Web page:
DreadWorld Review: XX (2017)

History has shown time and again that the horror genre is usually the first of Hollywood's genres to embrace social change. While the general public foamed at the mouth over the "strong female lead" in Wonder Woman, we who love horror let out a collective shrug. We've had strong female protagonists for decades. From Laurie Strode and Ripley to Nancy Thompson and Sidney Prescott, strong, powerful women have been at the forefront of our genre for years. Despite the presence of a plethora of kick ass females in front of the camera, the number of women behind it has been rather lacking in comparison. A recent push by the industry as a whole to put more women in the directors chair, has been slow in manifesting. Leave it to the horror genre once again to try and kick down yet another door in Hollywood.

XX is the brain child of Jovanka Vukovic, the former editor in chief of Rue Morgue Magazine - and if you haven't read Rue Morgue - please just close this page and walk away. The horror genre has seen a boom in anthology film making over the past decade, but despite the plethora of anthology segments being filmed, the number of women actually sitting in the directors char has been slim. Vukovic seeks to right that ship a by recruiting four other female film makers and letting them loose in their own anthology.

There are four stories contained withing XX. They are linked together with interstitial animation courtesy of Sophia Carillo. While these segments are interesting, it's nothing we haven't seen in something like Tool's videos for "Sober" or "Prison Sex." They exist only as palate cleansers between segments and not for an linking or story telling purposes.

Vukovic's interpretation of Jack Ketcham's "The Box" kicks off XX proper. While the dread is certainly hits a fevered pitch in the film, it's conclusion lacks the punch needed to make it a great segment. It's lack of a satisfactory ending leaves a bad taste in your mouth after a well done previous 15 minutes or so. Despite it's flat ending the rest of the film is a white knuckled tension fest and a very good way to start off the films segments.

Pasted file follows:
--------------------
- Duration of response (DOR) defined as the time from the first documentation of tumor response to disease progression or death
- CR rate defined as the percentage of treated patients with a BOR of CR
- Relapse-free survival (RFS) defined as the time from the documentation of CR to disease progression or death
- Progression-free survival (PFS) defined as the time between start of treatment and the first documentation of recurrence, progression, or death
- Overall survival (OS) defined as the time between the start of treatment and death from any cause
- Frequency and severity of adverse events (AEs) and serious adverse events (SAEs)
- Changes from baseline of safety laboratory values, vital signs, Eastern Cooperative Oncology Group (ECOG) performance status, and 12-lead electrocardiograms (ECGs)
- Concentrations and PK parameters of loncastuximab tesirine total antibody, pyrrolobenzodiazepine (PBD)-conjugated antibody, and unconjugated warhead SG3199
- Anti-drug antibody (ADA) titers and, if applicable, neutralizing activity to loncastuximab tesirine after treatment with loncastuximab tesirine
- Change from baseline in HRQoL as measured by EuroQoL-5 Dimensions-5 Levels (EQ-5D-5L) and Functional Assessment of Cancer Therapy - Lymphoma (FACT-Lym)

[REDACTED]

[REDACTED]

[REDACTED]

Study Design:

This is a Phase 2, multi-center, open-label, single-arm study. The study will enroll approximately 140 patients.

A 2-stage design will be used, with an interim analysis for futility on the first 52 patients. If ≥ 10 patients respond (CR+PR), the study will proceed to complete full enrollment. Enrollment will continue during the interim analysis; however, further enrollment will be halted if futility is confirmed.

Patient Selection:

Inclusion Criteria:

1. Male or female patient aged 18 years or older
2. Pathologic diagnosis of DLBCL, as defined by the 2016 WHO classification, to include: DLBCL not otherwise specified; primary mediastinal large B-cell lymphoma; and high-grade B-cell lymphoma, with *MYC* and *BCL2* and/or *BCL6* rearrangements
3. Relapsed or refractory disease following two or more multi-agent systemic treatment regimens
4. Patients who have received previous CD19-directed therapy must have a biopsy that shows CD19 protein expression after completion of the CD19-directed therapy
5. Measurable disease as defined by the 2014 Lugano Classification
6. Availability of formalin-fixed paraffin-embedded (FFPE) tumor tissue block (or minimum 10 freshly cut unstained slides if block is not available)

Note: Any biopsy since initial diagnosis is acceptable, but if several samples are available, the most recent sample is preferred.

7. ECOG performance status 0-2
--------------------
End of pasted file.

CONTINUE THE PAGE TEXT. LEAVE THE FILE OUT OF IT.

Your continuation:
The second segment of XX is a wild card called "Birthday Party." Co-Written and directed by Annie Clark, better known as musician St. Vincent. To my knowledge (an I'm far too lazy to fire up the Google) this is her directorial debut. As a debut it's quite engaging. Hardcore horror fans will take issue with the fact that, while the situation presented by Clark (and co-writer Roxanne Benjamin) is certainly horrific, it's presented more as a black comedy. Think John Waters meets good Tim Burton. "Birthday Party" is a good short that is certainly on par with almost anything we've seen from the V/H/S series. It's a solid debut for Clark, and should have you looking forward to what she tackles next.

Moving from one surprise to another, although not a good one, Clark's segment is followed by the previously mentioned Roxanne Benjamin's "Don't Fall." When I read the directors list for XX, it was Benjamin's name that really got me excited. Her segment of the the excellent anthology Southbound was one of that films best. Unfortunately, "Don't Fall" does just what it warns against. It falls flat. It's an attempt at a monster film that goes almost nowhere. It feels rushed, thin, and disposable.

XX is closed out by its strongest segment, Karyn Kusama's "Her Only Living Son." Those that have seen Kusama's outstanding feature The Invitation will feel like putting on that old broken in pair of jeans while they watch "Her Only Living Son." Think The Invitation run through the prism of Rosemary's Baby and you will hit "Her Only Living Son" pretty square on the head. It's a wonderful short film and one of the best anthology entries of the last decade.

While XX has been lauded for its gender equality agenda, it's the film making that will really enable it to distinguish itself from the glut of anthology films that have flooded the market. Benjamin's segment may be a disappointment, but the three other segments are well above average. Each one delivers something different yet still centers around the destruction of the family as a unit. Some would argue that this is a distinct reflection of the gender of the film makers. I would argue the counter point, as a new father, the themes captures in XX are universal. Granted, the point of views may be a little different, but no one father, mother, male or female wants to see their family destroyed.

As far as anthology films go, XX is one of the better ones out there, regardless of whats going on in the directors private areas. As a statement on gender, I'm not sure what this says, then again, I'm not sure it matters. All four of these women certainly have the chops to make features regularly (Kusama already has with great success), hopefully they all get the opportunity. Hopefully we are still paying attention by then.

***1/2 stars out of *****

That's it for me. As always thanks for reading and "enjoy every sandwich."

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